MINO Yaki (Ceramics)


The history of Mino Yaki goes back over 1,300 years. The techniques for creating Sueki (unglazed wares) were introduced from Korea, and in the 10th century, an ash glaze called shirashi came into use. This amounted to simply glazing the Sueki ware with glaze. At this time, the number of kilns increased and a production center for Mino Yaki was established.
From the late 16th century and into the 17th, pieces reflecting the taste of tea aficionados started being created as Japanese tea ceremony became more popular.

In all, there are 15 different types of Mino Yaki, which has officially been designated as a Traditional Craft. Among them, shino, kizeto, oribe and setoguro have carefully controlled coloring, while the pale color of the clay and the glaze are perfectly balanced. Today, Mino Yaki includes tableware, tea bowls, vases and ornaments.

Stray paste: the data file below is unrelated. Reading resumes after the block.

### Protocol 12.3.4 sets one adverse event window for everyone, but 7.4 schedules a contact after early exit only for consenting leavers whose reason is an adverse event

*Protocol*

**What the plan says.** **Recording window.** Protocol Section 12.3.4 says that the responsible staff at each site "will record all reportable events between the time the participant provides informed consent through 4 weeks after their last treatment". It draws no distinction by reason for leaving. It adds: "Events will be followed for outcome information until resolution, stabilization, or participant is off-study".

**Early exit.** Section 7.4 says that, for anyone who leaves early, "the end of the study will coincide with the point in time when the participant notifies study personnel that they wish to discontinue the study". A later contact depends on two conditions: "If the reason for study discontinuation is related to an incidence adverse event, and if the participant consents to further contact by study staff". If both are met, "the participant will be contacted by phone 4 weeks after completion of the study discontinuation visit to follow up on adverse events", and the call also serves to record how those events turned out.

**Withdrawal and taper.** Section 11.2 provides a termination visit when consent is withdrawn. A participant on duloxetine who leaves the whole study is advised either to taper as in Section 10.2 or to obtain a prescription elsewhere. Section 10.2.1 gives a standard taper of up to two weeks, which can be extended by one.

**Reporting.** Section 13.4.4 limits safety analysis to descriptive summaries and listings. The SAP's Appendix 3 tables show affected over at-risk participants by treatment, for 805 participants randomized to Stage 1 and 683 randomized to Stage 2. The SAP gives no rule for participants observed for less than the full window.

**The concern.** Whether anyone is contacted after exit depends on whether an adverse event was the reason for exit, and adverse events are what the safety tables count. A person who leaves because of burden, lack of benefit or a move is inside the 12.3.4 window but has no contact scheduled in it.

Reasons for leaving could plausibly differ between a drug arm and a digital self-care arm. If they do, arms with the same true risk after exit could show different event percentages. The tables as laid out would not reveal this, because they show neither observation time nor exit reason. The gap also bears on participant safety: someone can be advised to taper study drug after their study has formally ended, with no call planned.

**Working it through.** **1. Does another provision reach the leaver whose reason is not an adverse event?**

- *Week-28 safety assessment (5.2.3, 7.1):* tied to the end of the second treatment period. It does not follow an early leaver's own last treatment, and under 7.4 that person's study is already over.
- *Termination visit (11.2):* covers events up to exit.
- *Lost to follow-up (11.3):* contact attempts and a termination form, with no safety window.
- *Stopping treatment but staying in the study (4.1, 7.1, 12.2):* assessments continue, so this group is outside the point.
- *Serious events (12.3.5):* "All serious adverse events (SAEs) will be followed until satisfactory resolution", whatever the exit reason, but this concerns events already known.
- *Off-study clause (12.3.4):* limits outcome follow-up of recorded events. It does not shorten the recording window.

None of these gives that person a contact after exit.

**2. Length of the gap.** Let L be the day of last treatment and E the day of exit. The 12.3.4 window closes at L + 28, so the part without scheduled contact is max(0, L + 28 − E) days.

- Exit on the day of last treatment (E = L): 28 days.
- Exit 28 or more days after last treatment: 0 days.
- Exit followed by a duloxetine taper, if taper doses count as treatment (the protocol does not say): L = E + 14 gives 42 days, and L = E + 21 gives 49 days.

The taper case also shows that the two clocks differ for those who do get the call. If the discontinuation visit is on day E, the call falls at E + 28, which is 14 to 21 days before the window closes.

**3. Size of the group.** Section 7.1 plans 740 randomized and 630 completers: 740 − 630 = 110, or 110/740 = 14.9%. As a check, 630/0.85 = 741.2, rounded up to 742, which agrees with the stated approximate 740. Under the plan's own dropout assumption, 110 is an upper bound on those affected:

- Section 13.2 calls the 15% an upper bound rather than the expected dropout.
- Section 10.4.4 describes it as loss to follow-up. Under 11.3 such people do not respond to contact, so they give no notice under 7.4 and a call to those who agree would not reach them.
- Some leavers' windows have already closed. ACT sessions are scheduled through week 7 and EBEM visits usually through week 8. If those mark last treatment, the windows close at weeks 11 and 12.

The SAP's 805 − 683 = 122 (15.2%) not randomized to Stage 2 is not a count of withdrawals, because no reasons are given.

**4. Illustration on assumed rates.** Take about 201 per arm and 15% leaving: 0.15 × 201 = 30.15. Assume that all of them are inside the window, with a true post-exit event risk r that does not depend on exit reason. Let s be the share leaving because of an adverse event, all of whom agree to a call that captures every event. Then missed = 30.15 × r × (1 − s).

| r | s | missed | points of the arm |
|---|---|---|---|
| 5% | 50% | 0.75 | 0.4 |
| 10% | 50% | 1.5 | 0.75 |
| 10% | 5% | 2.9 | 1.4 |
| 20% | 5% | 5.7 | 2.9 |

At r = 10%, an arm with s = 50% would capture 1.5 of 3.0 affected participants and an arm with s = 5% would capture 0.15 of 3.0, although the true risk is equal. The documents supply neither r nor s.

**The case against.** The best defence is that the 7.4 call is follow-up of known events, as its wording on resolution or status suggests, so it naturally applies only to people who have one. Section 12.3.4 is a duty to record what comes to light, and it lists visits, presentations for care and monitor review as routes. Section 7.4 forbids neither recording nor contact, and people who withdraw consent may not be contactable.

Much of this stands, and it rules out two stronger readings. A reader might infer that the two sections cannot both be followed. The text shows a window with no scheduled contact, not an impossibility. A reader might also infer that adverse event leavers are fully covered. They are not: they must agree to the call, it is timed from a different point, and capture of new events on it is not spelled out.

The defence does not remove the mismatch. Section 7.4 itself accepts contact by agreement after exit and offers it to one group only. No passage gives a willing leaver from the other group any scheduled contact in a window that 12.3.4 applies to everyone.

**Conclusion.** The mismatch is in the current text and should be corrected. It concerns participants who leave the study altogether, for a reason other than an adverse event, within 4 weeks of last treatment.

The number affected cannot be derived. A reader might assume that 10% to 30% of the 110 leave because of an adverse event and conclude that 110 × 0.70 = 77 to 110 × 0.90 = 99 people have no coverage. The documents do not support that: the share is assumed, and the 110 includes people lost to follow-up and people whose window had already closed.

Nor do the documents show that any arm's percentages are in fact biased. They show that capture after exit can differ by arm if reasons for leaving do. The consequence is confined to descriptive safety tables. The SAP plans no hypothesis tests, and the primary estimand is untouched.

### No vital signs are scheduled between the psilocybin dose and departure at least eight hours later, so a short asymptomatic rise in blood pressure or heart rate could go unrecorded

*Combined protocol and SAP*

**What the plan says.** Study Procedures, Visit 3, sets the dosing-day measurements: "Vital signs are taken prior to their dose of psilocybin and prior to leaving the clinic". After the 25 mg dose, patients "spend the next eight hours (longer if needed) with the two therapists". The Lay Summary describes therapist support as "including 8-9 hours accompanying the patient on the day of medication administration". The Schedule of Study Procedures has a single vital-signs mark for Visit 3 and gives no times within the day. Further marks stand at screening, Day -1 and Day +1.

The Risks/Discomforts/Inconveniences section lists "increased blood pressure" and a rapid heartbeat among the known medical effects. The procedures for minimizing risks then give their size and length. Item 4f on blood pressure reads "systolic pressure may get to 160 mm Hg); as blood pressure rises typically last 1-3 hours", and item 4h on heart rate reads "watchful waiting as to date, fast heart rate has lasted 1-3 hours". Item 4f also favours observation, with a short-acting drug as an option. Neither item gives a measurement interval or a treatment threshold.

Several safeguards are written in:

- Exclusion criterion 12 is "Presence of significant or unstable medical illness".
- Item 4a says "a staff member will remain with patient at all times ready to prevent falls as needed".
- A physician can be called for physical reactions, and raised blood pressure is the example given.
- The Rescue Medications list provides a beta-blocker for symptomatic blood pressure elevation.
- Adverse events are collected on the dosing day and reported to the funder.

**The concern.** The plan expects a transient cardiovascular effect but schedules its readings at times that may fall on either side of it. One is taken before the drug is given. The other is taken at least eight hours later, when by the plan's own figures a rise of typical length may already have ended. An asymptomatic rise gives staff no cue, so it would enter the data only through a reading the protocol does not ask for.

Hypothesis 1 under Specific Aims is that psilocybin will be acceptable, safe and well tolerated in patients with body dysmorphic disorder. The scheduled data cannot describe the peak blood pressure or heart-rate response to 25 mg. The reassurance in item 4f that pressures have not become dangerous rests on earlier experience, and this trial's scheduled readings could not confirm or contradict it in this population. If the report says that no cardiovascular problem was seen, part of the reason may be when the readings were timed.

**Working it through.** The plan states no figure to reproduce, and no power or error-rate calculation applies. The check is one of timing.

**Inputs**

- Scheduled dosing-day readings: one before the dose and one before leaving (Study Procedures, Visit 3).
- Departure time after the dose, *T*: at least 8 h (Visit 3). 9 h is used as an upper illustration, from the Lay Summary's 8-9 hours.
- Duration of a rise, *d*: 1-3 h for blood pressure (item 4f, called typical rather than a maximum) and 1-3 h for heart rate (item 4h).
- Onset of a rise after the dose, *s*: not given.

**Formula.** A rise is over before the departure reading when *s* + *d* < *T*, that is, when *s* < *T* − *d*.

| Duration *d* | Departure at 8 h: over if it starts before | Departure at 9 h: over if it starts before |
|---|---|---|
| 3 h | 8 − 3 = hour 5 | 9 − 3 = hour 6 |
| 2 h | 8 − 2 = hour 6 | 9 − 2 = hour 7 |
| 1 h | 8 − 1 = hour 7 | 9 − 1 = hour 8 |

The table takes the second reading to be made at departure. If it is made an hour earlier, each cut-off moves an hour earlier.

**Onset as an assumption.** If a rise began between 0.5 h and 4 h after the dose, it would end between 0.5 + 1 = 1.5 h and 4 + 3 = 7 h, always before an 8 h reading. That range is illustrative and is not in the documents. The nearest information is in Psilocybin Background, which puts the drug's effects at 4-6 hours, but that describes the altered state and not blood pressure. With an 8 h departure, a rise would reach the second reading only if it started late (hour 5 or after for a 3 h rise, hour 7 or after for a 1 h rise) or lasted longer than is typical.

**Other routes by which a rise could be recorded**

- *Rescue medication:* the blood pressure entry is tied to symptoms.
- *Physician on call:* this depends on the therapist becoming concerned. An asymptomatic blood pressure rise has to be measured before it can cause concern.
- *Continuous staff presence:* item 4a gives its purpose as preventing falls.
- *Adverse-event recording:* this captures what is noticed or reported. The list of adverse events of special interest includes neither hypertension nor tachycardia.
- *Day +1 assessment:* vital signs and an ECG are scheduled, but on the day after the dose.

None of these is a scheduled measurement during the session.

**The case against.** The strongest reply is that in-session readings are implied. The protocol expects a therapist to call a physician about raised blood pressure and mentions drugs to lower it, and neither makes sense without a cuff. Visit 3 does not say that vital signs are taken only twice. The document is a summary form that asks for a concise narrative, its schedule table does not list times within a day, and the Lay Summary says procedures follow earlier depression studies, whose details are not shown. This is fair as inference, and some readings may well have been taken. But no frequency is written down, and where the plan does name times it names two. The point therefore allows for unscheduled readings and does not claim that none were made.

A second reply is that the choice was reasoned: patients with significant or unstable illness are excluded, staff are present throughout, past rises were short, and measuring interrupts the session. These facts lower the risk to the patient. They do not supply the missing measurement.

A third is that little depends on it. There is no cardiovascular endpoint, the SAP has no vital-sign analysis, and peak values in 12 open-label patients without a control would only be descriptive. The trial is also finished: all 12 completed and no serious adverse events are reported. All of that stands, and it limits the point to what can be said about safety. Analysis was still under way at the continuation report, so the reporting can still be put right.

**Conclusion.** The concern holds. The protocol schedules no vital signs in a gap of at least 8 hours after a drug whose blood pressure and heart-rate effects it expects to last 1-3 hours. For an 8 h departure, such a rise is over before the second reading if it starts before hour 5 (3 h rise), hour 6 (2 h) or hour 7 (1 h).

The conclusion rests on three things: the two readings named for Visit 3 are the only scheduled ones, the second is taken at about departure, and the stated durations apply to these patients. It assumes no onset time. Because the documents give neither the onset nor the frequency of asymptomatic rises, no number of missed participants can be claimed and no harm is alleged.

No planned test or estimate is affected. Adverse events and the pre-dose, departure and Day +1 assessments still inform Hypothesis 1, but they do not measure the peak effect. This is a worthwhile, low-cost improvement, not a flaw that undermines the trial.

There are 15 types of Mino yaki designated as traditional crafts. Among these, shino, kizeto, oribe, setoguro and others are valued for their use of pale colors, soft textures and overglaze, and well-balanced designs.

How to make

Techniques used include wheel throwing, hand forming and casting. After forming, patterns are carved into the clay, or made using bamboo and metal combs. After the clay is decorated, it is bisque fired. After bisque firing, glaze such as shinoyu, kizetoyu, oribeyu, and others are used before glost firing. Finally, over-glazed decorations are made using traditional Japanese pigments.